View of Bearscout from Scout Patrol Peak
Glenn and I continue to work on our mountain conditioning by completing the set of the Harvey Manning Challenge peaks by continuing our objectives from last week’s shortened outing. Today we set forth again from the Hansen Creek Trailhead. We planned to bag Scout Patrol Peak and Bearscout Peak, ideally summiting both as this area South of I90 is not our favorite as the peaks are often treed and access is primarily via Forest Service roads. Bearscout, especially, is not often climbed, with a total of 74 documented ascents on Peakbagger.com. I suspect it because it just sucks. We were the second party this year to summit.
Well, up the crummy old logging road again. Now we encounter more of the dreaded slide alder, which is beginning to choke the path. This stuff is miserable when thick to travel through. It’s a well-known dreaded medusa-like tree, bush, or vine thing in the PNW. It’s a fast-growing invasive species that typically grows along logging roads and areas of recent clear cuts – this is one reason the South side of I90 is less than desirable as the hills are carved with former logging and current forest service roads, creating a rich environment for this plant.
We finally rise above the slide alder and encounter more open roads with expanding views and an initial sight of our first objective, Scout Patrol Peak.
Scout Patrol Peak
We find the boot path to the peak and head up the talus slopes. I’m always sad to see the effects of logging in the mountains. I am thankful for the conservation efforts of Ira Springs and Harvey Manning and many organizations who created and preserved the North side of I90 as the Alpine Lakes Wilderness. Scout Patrol Peak is one of 18 peaks in the Harvey Manning Challenge.
Our first decent view of Bearscout Peak, our second objective of the day. Looks far away.
Our uninspiring summit – no views as the summit is forested, much like Little Saint Helens.
With this peak bagged, we descend a ridge towards Bearscout Peak. As usual, in this area which borders the Cedar River Watershed, which is the source of the Seattle water supply, we see the obligatory No Trespassing signs. These are literally spaced about 500 feet apart for the better part of 10 miles along the watershed border.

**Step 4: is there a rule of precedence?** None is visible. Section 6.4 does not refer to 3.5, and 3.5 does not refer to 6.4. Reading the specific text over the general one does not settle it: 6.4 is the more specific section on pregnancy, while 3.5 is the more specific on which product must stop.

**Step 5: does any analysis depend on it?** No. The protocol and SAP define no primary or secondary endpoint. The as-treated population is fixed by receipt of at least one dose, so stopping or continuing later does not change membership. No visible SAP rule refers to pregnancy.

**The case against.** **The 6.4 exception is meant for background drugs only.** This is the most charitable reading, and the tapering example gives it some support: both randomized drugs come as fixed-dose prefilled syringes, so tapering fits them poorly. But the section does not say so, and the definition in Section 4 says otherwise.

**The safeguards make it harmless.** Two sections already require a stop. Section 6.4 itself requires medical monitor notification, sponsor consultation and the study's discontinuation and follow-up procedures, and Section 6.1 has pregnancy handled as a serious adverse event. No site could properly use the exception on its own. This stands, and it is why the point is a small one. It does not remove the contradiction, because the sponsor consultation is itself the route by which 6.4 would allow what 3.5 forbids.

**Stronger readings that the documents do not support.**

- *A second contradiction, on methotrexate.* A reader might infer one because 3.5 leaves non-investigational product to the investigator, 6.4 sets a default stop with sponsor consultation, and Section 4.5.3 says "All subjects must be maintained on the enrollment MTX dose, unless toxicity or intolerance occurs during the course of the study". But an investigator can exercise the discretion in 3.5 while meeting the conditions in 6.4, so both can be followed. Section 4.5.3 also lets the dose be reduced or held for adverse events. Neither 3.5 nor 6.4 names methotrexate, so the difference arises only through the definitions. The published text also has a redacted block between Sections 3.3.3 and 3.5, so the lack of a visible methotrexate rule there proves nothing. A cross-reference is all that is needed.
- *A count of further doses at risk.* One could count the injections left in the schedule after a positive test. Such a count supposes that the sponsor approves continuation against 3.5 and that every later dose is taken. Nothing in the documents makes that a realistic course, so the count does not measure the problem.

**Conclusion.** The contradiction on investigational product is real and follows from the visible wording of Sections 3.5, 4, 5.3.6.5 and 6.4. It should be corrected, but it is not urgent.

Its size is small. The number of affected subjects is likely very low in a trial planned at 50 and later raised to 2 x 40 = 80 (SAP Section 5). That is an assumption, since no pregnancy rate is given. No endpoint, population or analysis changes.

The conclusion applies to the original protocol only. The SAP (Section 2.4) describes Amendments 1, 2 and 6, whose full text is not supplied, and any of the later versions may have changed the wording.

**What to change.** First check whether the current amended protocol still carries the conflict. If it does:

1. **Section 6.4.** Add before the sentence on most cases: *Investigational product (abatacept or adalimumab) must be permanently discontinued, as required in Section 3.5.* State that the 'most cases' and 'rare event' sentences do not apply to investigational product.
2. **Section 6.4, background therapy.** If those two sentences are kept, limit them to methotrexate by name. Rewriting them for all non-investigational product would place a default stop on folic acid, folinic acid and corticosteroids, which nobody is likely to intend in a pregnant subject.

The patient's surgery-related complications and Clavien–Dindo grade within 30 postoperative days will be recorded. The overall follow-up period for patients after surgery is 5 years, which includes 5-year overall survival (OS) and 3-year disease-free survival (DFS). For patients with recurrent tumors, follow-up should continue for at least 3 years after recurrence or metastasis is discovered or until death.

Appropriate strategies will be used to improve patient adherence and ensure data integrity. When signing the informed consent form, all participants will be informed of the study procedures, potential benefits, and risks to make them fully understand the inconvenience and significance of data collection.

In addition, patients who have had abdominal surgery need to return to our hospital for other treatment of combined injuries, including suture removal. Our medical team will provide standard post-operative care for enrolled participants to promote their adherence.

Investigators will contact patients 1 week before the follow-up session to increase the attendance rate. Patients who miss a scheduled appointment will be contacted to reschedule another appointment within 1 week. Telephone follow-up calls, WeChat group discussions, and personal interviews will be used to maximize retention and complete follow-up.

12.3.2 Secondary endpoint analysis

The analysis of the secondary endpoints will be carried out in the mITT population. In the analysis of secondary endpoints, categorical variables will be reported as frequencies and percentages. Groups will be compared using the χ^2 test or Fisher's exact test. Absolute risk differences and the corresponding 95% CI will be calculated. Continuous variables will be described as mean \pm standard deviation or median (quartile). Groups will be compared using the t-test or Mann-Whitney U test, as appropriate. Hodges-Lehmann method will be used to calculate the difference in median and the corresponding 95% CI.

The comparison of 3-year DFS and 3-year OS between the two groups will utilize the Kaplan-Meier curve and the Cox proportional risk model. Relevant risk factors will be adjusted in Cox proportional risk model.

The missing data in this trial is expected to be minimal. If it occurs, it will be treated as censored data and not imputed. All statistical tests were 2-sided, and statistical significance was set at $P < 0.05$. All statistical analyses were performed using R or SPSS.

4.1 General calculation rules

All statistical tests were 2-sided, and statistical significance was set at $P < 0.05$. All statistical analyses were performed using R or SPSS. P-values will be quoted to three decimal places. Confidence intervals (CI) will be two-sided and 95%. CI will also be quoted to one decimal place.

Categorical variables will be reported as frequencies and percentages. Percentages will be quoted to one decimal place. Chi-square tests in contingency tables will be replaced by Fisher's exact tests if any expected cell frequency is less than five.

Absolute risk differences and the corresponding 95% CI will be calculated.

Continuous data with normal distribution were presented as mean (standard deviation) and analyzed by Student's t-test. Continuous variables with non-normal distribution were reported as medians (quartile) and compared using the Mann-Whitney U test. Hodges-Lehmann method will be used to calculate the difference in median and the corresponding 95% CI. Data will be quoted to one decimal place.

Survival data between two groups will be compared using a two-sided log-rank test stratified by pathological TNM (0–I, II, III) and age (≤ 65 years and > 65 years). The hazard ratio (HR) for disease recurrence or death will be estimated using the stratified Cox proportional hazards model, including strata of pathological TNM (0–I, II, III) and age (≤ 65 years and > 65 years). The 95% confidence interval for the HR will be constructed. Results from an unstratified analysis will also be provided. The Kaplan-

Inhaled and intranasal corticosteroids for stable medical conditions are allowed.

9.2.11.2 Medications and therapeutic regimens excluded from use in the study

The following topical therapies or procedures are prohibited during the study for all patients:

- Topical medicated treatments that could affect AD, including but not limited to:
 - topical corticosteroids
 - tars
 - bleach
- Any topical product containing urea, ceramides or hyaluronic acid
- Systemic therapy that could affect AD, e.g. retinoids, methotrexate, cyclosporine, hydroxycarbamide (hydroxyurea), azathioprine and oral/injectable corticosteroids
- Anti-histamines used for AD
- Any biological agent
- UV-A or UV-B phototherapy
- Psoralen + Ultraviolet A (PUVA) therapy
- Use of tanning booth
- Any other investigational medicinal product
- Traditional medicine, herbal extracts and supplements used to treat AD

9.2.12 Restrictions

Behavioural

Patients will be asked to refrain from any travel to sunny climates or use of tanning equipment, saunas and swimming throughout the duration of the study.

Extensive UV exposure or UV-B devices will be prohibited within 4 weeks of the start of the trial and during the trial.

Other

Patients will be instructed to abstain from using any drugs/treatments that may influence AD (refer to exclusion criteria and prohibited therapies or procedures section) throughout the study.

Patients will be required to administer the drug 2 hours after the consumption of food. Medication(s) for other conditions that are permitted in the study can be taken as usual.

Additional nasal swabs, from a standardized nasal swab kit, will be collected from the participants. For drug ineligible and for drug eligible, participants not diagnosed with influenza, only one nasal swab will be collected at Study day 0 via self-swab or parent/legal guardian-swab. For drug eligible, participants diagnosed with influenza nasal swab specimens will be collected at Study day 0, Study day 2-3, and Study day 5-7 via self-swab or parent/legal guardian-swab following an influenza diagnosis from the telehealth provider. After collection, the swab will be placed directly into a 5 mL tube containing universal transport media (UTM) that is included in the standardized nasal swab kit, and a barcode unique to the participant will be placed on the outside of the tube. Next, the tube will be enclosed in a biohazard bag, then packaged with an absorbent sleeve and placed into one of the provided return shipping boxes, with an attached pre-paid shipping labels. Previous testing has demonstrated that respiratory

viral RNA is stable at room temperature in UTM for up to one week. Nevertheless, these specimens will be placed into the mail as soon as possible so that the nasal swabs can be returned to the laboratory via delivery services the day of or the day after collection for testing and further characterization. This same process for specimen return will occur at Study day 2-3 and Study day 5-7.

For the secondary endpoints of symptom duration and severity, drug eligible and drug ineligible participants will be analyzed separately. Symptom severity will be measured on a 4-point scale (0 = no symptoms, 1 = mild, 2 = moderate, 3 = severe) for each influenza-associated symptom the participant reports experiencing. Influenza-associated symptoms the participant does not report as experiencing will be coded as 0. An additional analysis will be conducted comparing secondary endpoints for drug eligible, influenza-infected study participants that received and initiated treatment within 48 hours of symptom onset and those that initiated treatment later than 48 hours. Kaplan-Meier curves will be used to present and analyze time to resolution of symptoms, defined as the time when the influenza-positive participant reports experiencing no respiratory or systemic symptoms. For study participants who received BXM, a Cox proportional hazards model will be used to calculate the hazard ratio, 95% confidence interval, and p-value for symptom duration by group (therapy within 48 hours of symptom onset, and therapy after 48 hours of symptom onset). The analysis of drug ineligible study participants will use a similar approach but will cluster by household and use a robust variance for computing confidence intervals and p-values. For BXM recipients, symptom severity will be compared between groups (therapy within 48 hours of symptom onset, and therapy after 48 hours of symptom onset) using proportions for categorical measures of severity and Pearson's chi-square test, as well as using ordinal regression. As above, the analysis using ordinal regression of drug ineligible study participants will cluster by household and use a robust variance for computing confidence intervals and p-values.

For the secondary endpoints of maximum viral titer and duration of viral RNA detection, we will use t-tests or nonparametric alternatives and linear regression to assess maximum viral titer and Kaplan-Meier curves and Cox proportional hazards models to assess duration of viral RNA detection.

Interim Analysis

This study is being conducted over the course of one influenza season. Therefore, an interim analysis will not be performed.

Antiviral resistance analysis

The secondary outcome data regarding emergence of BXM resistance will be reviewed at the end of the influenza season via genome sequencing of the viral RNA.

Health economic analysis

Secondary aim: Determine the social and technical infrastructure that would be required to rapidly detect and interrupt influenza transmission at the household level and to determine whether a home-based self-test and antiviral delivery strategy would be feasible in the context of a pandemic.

With our objective in sight, we drop down to the road below and make our way toward Bearscout Peak.
We make our way past the forest service road and find the trail to the peak. We notice a lot of fresh bear scat. The trail goes through second or third growth and is much better than poor Scout Patrol Peak. We found the path up easy to follow thanks to the toe abundance of the No Trespassing signs.
The trail made a direct assault up the ridge line at a 45-degree angle. I am out of shape, so we took our time as the dirt was wet and covered with fir needles and many damp blowdowns. The going was slow, and we could see daylight all the way ahead, believing we were close to the summit.
As luck would have it, we encountered a false summit, fooled by the heather meadows high on the mountain.
All I saw was up!
My calves were burning from the 45-degree incline, and I saw a No Trespassing sign in a grove of trees at a less severe approach angle and decided to make a beeline for the sign and plan a more gentle approach to the summit along the ridge, vs. a direct assault.
We made the ridge, and I decided to visit a small rock outcrop further down to see how the ridge down went. Glenn stayed back, admiring the view in his yellow pants.
Amazing views of Silver, Abiel, and Tinkham Peaks.
Yellow pants for the lead and win to the summit.
The Alpine Lakes Wilderness is in the distance. So many peaks to bag. I Hope Glenn gets the bug.
We take a short break and make our way down the trail enjoying some avalanche lilies and the view of the peak from far down the road. We did not want to regain the elevation of Scout Patrol Peak and decided to find an easier alternative way down. Surely with all these forest service roads, they would connect.
The maps were accurate. Dead end. I informed Glenn that I knew a few routes down. None of them were great options as we were tired and the day was getting long: A) long backtrack down the road and longer road hike out, B) climb Scout Patrol Peak again and descend the talus to the road we used on the approach, or C) bushwhack a short distance to where I thought I spied another road. However, I could only see about 10 feet through the trees and “ahem” slide alder. We chose option C as Glenn wisely brought his yellow pants.
Can you find Glenn in the slide alder? Thank god for the yellow pants. He likened the slide alder to medusas snake nest trapping his foot with every step.
Glenn loves slide alder and talus hopping!
The suck will reduce once we reach that bare spot ahead.
We bushwhacked our way to the bare spot to find it littered with beer cans and shotgun shells. Whooo Whee for rednecks. At least we had a good view of Little Saint Helens, which we hiked last week.
A final parting view of our peak. I wonder if Glenn will hike with me again and grace us with his yellow pants.
As always, thanks for #HikingWithHadland @hikingwiththehad.